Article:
In the 2010 Awards Daily example, the first six nominations were secured in three rounds. The next didn’t come until round 17. The last three came in round 20 when literally every other film had been eliminated. I think in this case it’d be fair to take the first six or seven qualified nominees and call it a day.

Realistically the round limit would probably have to be determined by how far apart the remaining potential nominees are. If there’s not a lot separating them then there is no consensus and you can be okay nominating none. But looking at it from a round-perspective should be a much better indicator of quality than an arbitrary 5% target.

Academy, please feel free to use my system. Just toss me a few tickets to the ceremony!

(Update: The rules clarification doesn’t prevent my solution from being the perfect one!)

Brian: So faster than Adam could insult John’s movie taste, the news of Anne Hathaway and James Franco being the hosts of this year’s Oscars has spread quickly around the interwebs. Consider me thrilled and excited. I was probably more bullish on last year’s telecast than most, and that was in spite of Alec Baldwin and Steve Martin’s lame performance as hosts. As Dave Karger points out over on Inside Movies, “But [the Academy] clearly seems to be courting a different generation: Franco and Hathaway’s combined age (61) is less than Steve Martin’s.”

I love this pairing. Franco can pretty much do whatever he pleases and I’m sure he’ll amuse. He was the best part of Pineapple Express and I’m more than wiling to forgive him for Spiderman 3. He’s exceeded expectations on SNL. And Hathaway did the best she could with the weak material when she hosted SNL recently. They are both easy on the eyes, young up-and-comers who will likely be A-listers in due time. It’s clear that this is a cagey attempt at attracting younger audiences to the telecast — and while I think it will succeed, and hope it will — I’m more convinced that the age of the big television event is gone. This is now two years in a row that the Academy has shocked the grouches with a move to create buzz around the Oscars. Maybe we should stop giving them such a hard time for being fuddyduddies?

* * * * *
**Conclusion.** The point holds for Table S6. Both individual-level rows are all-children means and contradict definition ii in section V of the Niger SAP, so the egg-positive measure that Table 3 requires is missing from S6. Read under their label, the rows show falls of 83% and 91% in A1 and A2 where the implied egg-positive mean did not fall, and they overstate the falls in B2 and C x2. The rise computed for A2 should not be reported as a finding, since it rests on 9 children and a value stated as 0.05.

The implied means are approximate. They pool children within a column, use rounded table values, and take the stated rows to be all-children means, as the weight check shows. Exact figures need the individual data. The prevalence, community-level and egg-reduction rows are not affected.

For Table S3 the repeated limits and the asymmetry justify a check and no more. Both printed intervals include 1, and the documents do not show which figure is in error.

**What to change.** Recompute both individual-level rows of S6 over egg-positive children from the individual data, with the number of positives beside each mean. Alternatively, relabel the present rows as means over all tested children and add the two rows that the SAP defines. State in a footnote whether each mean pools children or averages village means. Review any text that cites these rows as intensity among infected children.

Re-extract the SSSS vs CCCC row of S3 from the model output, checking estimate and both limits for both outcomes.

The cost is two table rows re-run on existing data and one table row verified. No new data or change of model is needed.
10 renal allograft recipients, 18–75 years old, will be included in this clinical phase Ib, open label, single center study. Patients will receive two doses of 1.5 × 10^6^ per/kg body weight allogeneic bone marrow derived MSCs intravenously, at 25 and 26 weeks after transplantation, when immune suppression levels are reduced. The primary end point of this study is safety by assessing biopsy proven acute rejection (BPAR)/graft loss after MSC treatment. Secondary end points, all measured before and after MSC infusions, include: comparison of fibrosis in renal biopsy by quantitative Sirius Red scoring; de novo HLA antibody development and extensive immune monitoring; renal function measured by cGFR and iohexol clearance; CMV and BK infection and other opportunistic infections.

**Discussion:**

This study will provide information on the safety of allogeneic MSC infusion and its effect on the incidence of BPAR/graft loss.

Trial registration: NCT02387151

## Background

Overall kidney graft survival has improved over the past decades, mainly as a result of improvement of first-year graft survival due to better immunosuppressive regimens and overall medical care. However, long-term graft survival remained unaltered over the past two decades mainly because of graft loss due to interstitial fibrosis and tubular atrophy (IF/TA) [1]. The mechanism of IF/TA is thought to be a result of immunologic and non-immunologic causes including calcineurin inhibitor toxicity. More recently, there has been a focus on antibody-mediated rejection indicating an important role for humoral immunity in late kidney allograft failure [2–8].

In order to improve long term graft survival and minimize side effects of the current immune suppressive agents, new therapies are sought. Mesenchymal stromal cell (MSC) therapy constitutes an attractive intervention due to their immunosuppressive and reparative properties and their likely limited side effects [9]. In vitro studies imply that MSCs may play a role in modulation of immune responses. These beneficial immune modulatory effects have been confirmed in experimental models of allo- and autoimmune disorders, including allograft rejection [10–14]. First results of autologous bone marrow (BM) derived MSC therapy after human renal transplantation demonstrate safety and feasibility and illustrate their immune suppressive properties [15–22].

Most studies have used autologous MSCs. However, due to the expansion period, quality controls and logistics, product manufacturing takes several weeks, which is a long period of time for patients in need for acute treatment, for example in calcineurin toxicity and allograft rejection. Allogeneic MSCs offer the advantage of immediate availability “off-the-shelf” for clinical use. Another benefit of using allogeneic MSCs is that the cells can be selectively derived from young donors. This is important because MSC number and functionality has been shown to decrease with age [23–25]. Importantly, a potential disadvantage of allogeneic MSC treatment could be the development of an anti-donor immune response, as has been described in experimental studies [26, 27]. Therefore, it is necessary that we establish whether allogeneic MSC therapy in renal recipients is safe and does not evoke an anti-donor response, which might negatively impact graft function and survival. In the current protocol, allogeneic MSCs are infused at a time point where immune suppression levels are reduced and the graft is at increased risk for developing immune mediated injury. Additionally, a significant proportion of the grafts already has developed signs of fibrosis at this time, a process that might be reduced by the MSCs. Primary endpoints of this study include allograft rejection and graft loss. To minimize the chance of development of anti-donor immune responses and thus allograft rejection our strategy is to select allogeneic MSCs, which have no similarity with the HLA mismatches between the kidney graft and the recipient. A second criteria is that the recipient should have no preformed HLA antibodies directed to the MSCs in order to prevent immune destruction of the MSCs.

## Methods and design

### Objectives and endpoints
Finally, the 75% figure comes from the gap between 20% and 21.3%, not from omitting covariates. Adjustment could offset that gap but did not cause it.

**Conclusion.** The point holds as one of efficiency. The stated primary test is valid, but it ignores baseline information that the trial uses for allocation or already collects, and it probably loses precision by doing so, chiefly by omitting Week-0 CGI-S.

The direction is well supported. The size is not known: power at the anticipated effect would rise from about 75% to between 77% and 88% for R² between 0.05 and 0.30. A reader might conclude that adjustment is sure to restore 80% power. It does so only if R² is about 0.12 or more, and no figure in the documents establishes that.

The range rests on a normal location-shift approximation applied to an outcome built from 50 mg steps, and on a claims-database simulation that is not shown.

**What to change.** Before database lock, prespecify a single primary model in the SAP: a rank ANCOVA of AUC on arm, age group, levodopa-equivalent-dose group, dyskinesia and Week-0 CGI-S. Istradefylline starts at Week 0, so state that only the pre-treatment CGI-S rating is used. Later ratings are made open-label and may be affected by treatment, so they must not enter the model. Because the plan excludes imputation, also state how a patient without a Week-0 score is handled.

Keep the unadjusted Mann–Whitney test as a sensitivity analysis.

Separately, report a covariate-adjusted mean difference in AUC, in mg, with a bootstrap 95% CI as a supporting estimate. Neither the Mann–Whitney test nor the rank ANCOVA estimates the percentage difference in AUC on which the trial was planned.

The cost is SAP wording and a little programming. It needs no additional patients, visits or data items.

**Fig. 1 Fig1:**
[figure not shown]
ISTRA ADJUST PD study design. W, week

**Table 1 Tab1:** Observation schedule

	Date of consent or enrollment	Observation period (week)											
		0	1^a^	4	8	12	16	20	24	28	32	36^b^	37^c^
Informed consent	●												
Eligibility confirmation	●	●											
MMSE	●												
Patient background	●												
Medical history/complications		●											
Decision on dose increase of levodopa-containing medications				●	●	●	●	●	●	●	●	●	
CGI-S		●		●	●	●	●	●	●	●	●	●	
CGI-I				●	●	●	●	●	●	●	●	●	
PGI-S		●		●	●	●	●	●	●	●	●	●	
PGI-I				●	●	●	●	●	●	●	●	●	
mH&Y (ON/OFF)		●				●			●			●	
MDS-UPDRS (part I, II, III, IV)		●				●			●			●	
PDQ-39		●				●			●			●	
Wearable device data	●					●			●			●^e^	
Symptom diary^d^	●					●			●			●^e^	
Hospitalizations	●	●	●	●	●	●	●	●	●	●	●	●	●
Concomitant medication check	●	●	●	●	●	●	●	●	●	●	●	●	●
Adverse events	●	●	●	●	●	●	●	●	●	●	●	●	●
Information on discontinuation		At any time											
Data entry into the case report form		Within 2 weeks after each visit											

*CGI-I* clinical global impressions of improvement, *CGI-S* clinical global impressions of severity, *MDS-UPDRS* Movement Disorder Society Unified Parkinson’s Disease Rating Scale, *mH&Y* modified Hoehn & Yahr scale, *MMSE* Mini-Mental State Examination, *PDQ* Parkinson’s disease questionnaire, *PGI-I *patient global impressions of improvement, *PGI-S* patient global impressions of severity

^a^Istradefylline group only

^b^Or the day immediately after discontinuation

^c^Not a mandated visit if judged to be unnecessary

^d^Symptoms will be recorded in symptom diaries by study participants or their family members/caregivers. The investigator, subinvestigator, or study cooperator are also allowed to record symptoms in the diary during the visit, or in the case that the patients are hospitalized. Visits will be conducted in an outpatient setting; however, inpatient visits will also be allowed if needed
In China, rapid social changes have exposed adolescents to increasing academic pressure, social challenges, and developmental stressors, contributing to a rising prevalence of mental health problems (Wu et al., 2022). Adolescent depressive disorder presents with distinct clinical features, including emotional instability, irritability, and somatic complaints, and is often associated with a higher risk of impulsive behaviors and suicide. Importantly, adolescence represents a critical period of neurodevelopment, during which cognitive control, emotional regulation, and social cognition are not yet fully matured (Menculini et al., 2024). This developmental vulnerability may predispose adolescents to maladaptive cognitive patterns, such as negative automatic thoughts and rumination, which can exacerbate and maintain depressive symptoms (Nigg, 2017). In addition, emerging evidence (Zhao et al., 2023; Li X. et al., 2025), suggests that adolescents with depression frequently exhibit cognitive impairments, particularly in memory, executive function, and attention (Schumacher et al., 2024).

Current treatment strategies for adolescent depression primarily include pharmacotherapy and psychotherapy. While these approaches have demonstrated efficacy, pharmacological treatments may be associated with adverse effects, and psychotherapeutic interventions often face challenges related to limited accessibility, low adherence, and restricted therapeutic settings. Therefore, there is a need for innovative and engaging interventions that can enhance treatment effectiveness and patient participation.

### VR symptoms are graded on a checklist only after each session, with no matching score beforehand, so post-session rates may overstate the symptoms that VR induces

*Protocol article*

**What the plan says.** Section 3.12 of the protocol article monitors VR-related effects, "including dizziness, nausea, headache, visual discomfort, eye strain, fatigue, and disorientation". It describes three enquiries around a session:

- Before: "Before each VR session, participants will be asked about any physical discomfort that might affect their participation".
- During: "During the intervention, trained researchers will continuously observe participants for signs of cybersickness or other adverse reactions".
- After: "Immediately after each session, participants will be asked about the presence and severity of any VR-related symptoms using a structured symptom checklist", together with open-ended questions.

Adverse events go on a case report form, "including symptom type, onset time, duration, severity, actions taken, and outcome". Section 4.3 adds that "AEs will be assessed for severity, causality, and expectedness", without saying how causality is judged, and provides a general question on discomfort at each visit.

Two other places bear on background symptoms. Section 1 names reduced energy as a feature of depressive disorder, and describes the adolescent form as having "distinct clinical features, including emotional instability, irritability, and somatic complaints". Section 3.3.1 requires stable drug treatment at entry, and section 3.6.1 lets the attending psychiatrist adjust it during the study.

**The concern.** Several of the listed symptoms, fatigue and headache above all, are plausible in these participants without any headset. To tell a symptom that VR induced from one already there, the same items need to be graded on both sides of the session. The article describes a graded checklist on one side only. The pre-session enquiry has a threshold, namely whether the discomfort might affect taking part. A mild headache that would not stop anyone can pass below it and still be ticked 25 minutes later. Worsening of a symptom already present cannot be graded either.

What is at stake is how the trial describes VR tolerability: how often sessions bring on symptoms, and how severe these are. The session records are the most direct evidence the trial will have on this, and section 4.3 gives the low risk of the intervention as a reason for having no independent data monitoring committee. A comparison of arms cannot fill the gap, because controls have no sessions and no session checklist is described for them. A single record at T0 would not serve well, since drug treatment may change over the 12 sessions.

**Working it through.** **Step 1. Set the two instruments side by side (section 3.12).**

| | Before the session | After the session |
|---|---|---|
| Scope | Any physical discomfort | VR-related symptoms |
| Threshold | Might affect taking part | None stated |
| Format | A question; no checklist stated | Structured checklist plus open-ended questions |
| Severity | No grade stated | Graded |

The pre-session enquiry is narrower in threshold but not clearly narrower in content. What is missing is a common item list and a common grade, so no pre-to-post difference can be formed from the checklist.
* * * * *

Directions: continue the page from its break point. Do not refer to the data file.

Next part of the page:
I’m intrigued to see how this affects Franco’s campaign for Best Actor. Help him or hurt him? Would sentimental votes of giving it to the young guy now dissipate because he’s getting such a huge platform with emcee duties? Does this help Hathaway’s dark horse campaign for Best Actress?

John? What do you think?

Jared: My first reaction to hearing Hathaway and Franco were named hosts was something along the lines of Sasha Stone at Awards Daily: disbelief.  Everyone has to start somewhere, but you are talking about people who are a decade removed from playing Disney princesses and the a-hole in high school romantic comedies.

There’s little doubt in my mind that they have the tools to be successful hosts.  They’ve both clearly demonstrated comedic chops and also had searingly successful dramatic turns.  But perhaps most importantly, they both have shown that they (or, their public personas, at least) can laugh at themselves.  I only wonder how the Oscar audience will feel getting razzed by the two.  Because when, say, Steve Martin heaps on you, that’s undeniably an honor.  But even with the same writers (crosses fingers for Bruce Vilanch to be involved again), I think the same joke comes out a little differently when it is the stoned drug dealer from Pineapple Express.

The Academy has a well-deserved reputation for being stodgy.  It is nice to see them moving another step away from that.  Also nice to see their taste in hosts is still strong.

John: What a strange choice. Both of them have the potential to be very good and both have done a good job hosting SNL. Hathaway was funny during a part of Hugh Jackman’s opening number in 2009. I just don’t understand why they’re hosting together. Do producers think neither has the chops to host solo? Or could they not make up their mind between the two? Is there any evidence they’d have chemistry?

It’s especially puzzling since last year’s hosting duo seemed like a great idea but were terrible. If Steve Martin and Alec Baldwin don’t work well together, why would Hathaway and Franco? Also Franco is likely to be a nominee for 127 Hours, which could be an interesting dynamic.

But the bigger factor is that Adam Shankman isn’t producing this year so the show has to be better than last year’s, no matter who is hosting.

Brian: Notice how John failed to answer my one question. I think this hurts Franco’s campaign and the smart money is on Colin Firth, even more than it ways before.

February 2020